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SaaSy CRM

The sales guys certainly can make it appealing, but how do you know if renting a CRM package rather than buying it makes sense for you? Software as a Service (Saas) is gaining momentum within CRM and more and more companies I visit are asking if it makes sense for them. It might have been easier to answer this question in the past – smaller companies who did not want to make the investment in a sophisticated package could ease into CRM with a hosted solution without a lot of fuss. But the separation of whether or not it makes sense is getting narrower.

There are some factors to consider if you are looking into this form of CRM for your business:

I believe one of the strongest arguments for going hosted is if you plain and simply don’t have the bandwidth to manage the complexity of a CRM platform internally. Here it is obvious that smaller organizations are likely going to fit here. You may not want to invest in the CRM competency because you want to keep your investments more focused on the core of your business. That is logical.

However, small divisions and functions within large organizations can fit this mold as well. This is most true with those groups who have a different business model and customers than the rest of the enterprise. These folks have been dragged along by corporate IT to conform to the chosen standards, but CRM for everybody else does not fit for them. This is the perfect situation for a hosted solution, which the industry has now labeled hybrid CRM – some folks get on premise and some get a hosted package. This leads to a lot of happy customers for big IT functions.

Another fairly obvious consideration is the length of time a company expects to utilize a hosted CRM system. There has been some conventional wisdom accepted in the past that SaaS is particularly useful for an organization that wants to have a CRM system for the short term, prior to moving to a different system in the long term. There can be many reasons for this need, such as an impending business change or a preference for minimal expenditure. Under these circumstances, a large outlay of investment for a CRM system that will be changed does not make sense. The thinking has been that if you plan to keep the system for less than three years, hosted is the way to go. On the other hand, the cost of renting the software starts to add up after a while and it eventually will make sense to own rather than lease if you want a lower cost of usership. Again, this seems to be around the 3 year mark.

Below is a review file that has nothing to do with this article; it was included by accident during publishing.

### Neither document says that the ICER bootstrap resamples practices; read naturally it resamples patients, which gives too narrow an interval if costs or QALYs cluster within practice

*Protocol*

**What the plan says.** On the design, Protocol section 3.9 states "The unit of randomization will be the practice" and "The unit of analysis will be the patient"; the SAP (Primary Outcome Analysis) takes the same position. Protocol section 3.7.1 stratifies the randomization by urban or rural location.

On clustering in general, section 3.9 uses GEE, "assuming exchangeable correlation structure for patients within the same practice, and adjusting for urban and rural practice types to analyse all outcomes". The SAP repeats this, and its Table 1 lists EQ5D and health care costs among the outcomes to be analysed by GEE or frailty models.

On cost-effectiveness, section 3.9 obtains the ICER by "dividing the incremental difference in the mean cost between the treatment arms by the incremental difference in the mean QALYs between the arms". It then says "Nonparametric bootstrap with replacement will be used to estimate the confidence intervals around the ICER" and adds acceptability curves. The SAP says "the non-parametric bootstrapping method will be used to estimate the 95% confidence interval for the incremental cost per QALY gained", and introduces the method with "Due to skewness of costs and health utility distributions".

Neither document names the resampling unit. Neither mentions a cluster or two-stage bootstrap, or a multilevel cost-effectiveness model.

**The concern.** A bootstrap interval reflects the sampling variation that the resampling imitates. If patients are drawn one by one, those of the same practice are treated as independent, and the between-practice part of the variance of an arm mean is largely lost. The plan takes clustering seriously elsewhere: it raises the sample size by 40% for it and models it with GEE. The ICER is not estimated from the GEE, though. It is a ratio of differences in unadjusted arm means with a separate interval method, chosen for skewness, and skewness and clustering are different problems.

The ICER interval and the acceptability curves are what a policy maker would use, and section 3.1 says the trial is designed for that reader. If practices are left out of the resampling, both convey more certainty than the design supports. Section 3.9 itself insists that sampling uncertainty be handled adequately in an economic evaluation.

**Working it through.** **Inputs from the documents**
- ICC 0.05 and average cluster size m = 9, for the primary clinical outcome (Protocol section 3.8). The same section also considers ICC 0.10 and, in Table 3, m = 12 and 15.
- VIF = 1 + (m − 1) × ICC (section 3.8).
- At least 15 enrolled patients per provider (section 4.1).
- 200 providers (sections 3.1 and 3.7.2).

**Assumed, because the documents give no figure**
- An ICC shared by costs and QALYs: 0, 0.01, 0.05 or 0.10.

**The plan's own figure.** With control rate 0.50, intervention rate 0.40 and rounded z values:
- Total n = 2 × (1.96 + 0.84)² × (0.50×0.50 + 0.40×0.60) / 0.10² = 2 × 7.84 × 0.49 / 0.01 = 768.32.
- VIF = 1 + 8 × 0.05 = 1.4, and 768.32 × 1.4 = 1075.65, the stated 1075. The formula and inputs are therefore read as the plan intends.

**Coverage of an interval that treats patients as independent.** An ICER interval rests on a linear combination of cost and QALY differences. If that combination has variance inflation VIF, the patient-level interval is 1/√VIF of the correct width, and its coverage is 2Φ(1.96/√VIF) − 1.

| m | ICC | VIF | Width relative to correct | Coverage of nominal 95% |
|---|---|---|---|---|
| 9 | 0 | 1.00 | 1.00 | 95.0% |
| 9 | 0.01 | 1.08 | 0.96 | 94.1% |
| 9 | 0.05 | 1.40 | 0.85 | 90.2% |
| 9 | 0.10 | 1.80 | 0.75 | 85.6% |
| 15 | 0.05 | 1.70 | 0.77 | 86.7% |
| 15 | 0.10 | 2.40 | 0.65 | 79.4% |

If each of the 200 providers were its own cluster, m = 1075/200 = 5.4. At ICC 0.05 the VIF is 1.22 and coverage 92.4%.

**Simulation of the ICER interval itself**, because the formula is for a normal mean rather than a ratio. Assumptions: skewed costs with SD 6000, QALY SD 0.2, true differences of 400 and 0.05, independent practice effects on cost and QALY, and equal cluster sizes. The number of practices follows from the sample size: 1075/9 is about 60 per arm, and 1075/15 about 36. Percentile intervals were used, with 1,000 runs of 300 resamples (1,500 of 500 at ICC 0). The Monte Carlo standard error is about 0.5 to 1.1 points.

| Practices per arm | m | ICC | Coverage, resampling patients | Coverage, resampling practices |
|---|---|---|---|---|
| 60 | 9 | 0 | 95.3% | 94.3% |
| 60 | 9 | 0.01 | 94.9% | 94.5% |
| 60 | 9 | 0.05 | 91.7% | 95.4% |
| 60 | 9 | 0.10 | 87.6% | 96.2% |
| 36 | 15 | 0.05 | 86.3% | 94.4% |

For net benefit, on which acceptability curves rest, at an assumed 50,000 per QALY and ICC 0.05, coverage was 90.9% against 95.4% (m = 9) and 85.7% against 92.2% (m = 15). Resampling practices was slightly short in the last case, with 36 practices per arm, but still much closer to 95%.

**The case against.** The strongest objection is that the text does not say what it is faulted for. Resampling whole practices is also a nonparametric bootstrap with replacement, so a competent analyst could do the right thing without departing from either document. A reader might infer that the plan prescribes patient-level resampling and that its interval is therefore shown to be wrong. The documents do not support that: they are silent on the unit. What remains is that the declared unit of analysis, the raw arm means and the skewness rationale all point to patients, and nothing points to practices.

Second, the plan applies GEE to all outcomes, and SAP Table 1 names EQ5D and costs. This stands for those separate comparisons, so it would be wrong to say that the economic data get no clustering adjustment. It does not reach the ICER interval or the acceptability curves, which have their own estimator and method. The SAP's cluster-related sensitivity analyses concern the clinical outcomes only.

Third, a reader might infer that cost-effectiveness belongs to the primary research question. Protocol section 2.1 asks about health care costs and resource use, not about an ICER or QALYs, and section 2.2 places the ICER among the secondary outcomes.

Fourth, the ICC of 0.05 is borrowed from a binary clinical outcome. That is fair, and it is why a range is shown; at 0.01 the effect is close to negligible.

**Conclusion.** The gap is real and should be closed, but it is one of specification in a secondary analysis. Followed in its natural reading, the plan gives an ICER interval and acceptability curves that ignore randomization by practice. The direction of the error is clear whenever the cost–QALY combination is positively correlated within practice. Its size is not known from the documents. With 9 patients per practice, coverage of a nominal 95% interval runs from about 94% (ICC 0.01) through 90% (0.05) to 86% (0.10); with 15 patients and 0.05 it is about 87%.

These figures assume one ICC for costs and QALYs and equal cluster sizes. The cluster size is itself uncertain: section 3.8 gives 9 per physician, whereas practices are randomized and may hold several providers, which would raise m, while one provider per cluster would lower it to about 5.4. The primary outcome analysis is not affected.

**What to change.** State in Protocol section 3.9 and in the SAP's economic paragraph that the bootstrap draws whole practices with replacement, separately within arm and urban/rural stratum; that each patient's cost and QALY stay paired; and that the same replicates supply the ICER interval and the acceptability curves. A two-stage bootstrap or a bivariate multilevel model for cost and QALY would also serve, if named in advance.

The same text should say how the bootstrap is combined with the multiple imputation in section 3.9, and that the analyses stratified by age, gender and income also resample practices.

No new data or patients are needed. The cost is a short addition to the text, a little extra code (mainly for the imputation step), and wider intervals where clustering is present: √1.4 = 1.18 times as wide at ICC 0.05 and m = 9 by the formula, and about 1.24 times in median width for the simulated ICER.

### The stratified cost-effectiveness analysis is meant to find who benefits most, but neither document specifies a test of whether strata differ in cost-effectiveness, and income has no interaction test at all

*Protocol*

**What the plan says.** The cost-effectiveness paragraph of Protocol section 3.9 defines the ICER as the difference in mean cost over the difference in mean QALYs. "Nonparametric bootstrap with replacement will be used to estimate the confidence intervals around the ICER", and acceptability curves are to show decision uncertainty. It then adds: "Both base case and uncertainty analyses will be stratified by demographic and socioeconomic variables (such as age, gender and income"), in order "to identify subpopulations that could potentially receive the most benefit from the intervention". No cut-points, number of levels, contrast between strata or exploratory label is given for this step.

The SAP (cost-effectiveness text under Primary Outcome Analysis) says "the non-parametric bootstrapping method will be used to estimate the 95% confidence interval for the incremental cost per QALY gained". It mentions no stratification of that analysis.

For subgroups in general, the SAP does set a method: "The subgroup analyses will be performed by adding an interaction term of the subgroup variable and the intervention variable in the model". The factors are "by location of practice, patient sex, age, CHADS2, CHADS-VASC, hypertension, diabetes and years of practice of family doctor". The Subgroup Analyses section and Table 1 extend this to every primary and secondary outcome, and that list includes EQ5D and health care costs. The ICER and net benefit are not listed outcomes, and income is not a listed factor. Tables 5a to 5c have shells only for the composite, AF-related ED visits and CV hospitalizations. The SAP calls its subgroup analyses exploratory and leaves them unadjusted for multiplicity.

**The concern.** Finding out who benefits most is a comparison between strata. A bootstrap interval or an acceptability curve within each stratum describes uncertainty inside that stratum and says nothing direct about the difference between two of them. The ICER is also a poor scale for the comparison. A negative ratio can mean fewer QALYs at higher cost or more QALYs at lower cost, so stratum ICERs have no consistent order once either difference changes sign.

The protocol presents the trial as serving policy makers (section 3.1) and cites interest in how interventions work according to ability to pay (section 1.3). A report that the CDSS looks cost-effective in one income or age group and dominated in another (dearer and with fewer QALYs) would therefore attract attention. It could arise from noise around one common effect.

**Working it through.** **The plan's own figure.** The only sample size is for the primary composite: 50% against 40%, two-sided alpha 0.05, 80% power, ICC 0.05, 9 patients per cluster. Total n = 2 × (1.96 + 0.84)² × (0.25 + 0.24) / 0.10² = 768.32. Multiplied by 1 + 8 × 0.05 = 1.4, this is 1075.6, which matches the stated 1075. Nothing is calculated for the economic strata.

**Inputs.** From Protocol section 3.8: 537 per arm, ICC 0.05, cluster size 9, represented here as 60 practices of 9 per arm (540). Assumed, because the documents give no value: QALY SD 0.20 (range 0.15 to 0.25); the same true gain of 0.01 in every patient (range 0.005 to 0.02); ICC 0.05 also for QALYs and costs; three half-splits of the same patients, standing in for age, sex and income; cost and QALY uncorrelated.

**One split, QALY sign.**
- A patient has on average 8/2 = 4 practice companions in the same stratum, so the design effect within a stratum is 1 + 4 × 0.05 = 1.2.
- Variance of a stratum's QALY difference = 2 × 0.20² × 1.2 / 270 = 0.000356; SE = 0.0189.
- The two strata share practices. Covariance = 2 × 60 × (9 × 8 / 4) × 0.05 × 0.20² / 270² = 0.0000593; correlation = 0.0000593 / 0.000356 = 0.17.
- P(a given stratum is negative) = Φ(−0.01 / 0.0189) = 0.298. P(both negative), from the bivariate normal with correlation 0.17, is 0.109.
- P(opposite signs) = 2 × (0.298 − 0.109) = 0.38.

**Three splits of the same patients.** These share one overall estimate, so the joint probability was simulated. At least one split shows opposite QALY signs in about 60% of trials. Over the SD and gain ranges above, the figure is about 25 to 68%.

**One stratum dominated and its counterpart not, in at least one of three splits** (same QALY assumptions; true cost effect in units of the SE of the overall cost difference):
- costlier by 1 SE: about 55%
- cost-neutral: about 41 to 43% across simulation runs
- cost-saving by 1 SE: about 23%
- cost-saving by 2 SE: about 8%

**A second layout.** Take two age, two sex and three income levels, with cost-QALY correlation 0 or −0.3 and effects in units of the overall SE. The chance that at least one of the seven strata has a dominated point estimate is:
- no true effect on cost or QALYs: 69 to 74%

I find this 3-year price break perfectly logical. However, I have seen too many companies that first try out CRM and then change it radically, that they would have been better off renting for a while prior to jumping in the CRM deep end. If you really are uncertain what you want, but you know you want to have CRM quickly, I believe it is much more affordable to rent for a bit and then buy when you really know what you want.

A third factor that is gaining some ground is the notion of integration. Are you attempting to plug your CRM system into many data sources to have the best picture of your customer? If so, you may want to invest the needed integration effort in an on premise solution as the limitations of what you can do with a hosted package may impede your integration requirements. The vendor sales folks will surely argue the point, but we wary on this factor.

There is a fourth factor that seems to have resurfaced as a critical consideration and that is the notion of data security. I have had many clients who plain and simply were unwilling to store there confidential client data in a data condo complex side by side with others. This factor has some interesting dynamics going on in the market place at the moment. On the one hand the one leading vendor maintains their multi-tenant approach is completely secure. On the other hand, the other leading vendor has offered a single-tenant service to quell the concerns and now offer a more secure solution. Is this service being offered just to satisfy the perception of a potential security breach or is there a potential for a security breach? It is not entirely clear to me, but I raise it for your consideration.

The final factor that I raise for consideration is whether you are looking for a full suite of features to satisfy a broad range of requirements across the enterprise or whether you need a simple solution for a few set of common requirements. Certainly the hosted solutions started out simple, but they have evolved and are becoming quite sophisticated. The differences are narrowing in this case and you might not want to rule out SaaS just because you feel that you have a sophisticated set of demands. However, the one area that remains unsatisfied is a broad set of industry tailored solutions across the different vendors. Many of my clients have ultimately ruled out hosted CRM because they would spend more money than they preferred customizing packages to fit the look and feel of their business processes. The on premise options do hold an edge in this regard.

So, do your homework and don’t get overly influenced by a flashy demo touting the bells and whistles that you may or may not require. Determine the criteria that you need to satisfy and carefully compare the options before you buy (or rent).

Eye of Goat

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